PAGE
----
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S.The outcome of the procedure, which was transferred to the Sky Prison gym where he is being held for security reasons, seems to be a foregone conclusion, with relatives of the survivors and victims fearing that Breivik will create an ideological platform.
The 42-year-old militant confirmed their fears: the goat, who had shaved his head and adorned himself, entered his briefcase and his dark robe with the words “Stop your genocide against our whites” and saluted the Nazi politicians towards the journalists. When the three judges arrived. To the judges, he described himself as a “parliamentary candidate for the Nazi movement.” Morning time was set aside to read the 2012 verdict, the names of the victims and the circumstances under which they died and legal considerations. Unperturbed as usual, Breivik was summoned by order of Judge Doug Bijorwick, and in the middle of the trial, he again waved his identity.
The families of the survivors and victims reacted strongly to the attention given to him, and the three-day procedure was fully aired with some delay by some media. “I do not think it should be shown on Breivik TV because it is ‘slanderous’ or ‘painful’,” tweeted Elin L’Strange, a survivor of the attacks. “Because he is a symbol of the far right, he has already instigated many mass murders.”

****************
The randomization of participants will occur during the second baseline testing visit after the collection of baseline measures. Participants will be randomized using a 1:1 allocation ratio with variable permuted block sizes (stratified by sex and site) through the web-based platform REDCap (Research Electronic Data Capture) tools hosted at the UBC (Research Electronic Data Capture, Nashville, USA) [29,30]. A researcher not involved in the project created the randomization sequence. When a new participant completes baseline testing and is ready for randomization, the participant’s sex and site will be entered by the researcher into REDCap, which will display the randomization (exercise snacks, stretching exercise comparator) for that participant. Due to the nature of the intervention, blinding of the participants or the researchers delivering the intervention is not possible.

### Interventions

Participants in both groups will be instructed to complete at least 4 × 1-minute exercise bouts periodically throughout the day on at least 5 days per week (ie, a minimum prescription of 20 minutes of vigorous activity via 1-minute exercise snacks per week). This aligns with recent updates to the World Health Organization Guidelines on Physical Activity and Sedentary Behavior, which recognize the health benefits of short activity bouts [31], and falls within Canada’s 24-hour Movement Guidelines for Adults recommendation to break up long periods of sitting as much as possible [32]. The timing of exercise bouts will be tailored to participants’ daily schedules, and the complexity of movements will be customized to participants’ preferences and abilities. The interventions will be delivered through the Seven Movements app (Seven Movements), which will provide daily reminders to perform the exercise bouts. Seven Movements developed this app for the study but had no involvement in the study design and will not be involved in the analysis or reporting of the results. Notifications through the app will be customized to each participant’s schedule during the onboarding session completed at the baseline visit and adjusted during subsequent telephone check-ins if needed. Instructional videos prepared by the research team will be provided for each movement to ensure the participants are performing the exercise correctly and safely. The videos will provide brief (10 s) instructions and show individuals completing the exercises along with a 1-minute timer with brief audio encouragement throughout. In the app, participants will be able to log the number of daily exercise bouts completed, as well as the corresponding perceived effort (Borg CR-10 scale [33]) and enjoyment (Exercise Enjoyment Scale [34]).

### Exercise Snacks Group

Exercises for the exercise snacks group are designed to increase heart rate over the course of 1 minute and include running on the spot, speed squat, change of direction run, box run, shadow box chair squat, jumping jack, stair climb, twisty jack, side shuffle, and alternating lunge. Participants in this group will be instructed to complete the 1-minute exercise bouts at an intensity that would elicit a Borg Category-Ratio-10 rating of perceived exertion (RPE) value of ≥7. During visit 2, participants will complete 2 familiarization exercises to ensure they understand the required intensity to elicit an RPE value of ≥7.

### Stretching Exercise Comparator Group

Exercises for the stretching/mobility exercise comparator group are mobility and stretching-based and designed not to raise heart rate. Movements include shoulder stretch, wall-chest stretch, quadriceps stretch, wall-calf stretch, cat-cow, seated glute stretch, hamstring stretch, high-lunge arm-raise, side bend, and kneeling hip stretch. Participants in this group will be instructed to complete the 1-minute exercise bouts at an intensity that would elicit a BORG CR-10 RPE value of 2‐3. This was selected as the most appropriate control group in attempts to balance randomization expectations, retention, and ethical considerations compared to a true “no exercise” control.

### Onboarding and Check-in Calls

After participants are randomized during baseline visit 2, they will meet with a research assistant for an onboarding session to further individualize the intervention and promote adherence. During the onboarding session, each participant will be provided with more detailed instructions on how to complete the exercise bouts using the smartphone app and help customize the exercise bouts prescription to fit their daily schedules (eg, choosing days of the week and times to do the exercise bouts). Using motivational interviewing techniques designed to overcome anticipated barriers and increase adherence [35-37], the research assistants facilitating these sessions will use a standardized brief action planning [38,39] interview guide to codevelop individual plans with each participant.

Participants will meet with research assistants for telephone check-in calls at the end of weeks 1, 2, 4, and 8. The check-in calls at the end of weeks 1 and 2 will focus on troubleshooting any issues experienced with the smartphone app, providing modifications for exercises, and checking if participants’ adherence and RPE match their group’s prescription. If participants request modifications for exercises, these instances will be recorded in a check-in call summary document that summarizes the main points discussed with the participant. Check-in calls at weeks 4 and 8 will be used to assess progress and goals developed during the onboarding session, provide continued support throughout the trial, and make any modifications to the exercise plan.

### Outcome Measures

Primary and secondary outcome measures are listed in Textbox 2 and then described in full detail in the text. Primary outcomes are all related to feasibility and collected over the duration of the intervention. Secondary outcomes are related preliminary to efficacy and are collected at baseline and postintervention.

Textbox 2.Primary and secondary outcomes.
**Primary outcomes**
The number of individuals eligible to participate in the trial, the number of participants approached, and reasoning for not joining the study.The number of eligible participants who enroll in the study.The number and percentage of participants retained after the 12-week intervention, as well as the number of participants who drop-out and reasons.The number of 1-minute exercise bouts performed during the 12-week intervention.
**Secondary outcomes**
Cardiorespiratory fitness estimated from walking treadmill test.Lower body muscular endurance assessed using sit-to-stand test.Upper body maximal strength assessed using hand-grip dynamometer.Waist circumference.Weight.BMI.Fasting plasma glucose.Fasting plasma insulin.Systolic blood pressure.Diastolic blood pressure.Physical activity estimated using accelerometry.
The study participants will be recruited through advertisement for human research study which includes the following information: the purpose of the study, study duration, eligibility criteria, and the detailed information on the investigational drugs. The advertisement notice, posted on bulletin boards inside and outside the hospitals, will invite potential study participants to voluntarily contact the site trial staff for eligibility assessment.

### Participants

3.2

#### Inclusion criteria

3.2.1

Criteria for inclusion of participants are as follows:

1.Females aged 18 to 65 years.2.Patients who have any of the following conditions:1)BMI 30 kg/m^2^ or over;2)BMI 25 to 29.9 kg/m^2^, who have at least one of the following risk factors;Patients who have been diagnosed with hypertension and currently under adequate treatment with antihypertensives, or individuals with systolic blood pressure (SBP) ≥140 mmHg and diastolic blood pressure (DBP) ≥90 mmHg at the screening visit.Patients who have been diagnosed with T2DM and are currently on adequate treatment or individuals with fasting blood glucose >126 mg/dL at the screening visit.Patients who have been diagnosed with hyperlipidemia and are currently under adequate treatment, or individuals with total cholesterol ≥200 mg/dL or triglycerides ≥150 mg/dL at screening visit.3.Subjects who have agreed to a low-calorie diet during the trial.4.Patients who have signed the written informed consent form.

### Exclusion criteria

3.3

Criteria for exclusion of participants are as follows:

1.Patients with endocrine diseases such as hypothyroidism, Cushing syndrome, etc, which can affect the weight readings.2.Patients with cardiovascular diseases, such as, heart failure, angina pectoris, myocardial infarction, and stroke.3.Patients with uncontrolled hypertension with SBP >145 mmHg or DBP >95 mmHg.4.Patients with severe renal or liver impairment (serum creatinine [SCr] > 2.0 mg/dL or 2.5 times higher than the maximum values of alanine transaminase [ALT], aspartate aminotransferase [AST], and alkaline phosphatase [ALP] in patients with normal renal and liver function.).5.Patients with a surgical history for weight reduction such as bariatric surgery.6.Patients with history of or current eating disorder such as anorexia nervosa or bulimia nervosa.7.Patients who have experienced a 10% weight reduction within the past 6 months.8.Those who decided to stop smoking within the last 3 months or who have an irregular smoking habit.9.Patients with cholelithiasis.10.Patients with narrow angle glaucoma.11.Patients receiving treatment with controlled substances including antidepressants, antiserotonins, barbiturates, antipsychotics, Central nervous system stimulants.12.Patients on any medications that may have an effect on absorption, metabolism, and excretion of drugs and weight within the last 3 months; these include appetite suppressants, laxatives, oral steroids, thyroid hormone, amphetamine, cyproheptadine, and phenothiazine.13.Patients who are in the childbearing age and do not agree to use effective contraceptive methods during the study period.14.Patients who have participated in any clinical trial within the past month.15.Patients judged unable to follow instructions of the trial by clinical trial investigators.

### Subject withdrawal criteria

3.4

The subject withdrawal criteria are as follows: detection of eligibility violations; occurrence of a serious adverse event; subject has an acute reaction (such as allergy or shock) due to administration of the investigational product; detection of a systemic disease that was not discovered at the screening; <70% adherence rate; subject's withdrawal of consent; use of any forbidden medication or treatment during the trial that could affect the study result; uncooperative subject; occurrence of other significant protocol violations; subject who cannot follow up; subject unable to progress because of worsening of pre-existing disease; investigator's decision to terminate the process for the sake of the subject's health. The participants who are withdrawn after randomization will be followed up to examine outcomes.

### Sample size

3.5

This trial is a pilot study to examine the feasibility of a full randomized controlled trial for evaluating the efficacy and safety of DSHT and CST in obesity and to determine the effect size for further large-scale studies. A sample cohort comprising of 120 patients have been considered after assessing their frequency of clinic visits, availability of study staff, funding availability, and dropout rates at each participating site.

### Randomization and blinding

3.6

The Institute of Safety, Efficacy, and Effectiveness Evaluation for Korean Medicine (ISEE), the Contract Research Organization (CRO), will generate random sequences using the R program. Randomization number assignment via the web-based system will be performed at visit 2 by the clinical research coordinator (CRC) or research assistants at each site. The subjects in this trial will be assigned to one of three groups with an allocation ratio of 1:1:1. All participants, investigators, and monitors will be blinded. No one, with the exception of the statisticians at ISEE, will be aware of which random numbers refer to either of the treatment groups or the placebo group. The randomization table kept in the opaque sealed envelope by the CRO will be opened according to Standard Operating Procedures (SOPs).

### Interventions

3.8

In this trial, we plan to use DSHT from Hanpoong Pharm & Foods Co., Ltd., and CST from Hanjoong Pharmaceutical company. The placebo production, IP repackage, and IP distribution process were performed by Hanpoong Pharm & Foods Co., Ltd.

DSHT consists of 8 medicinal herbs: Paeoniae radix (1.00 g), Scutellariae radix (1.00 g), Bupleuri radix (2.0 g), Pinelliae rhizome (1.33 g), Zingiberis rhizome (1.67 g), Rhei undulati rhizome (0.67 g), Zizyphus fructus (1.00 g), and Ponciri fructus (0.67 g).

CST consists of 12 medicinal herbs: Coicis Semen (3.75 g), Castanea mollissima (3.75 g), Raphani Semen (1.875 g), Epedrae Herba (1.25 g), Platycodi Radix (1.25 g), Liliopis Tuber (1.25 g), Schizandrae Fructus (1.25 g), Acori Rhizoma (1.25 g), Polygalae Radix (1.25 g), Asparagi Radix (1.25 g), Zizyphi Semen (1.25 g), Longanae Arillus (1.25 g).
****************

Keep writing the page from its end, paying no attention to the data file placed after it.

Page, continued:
On July 22, 2011, Breivik detonated a bomb near government headquarters in Oslo, killing eight people and then 69, mostly young people, during a shooting at a working youth summer camp on Utøya Island. In 2012, he was sentenced to 21 years in prison, with the possibility of extension, a minimum of ten years – a maximum of that time. “Like any other legal provision, an offender has the right to apply for parole, and Breivik has decided to exercise this right,” his lawyer stein Storrvik told AFP before the trial.
Test for the rule of law
In a country that has not seen such violent crimes since World War II, the general opinion is that parole claims are unlikely to succeed. But it is seen as a test to overcome the rule of law by treating the extremist like any other lawyer.
“Whoever kills children, hunts down those who flee to kill them, and kills those who beg for their lives, it is difficult for all of us to benefit from the liberal aspects of justice. In an editorial in the newspaper Verdens Gang on Tuesday. “He must have the rights that the rule of law gives him. It is not for his benefit, but for our benefit. No terrorist can change the model of our regime and the legal rights that apply to all Norwegian citizens,” he stressed.
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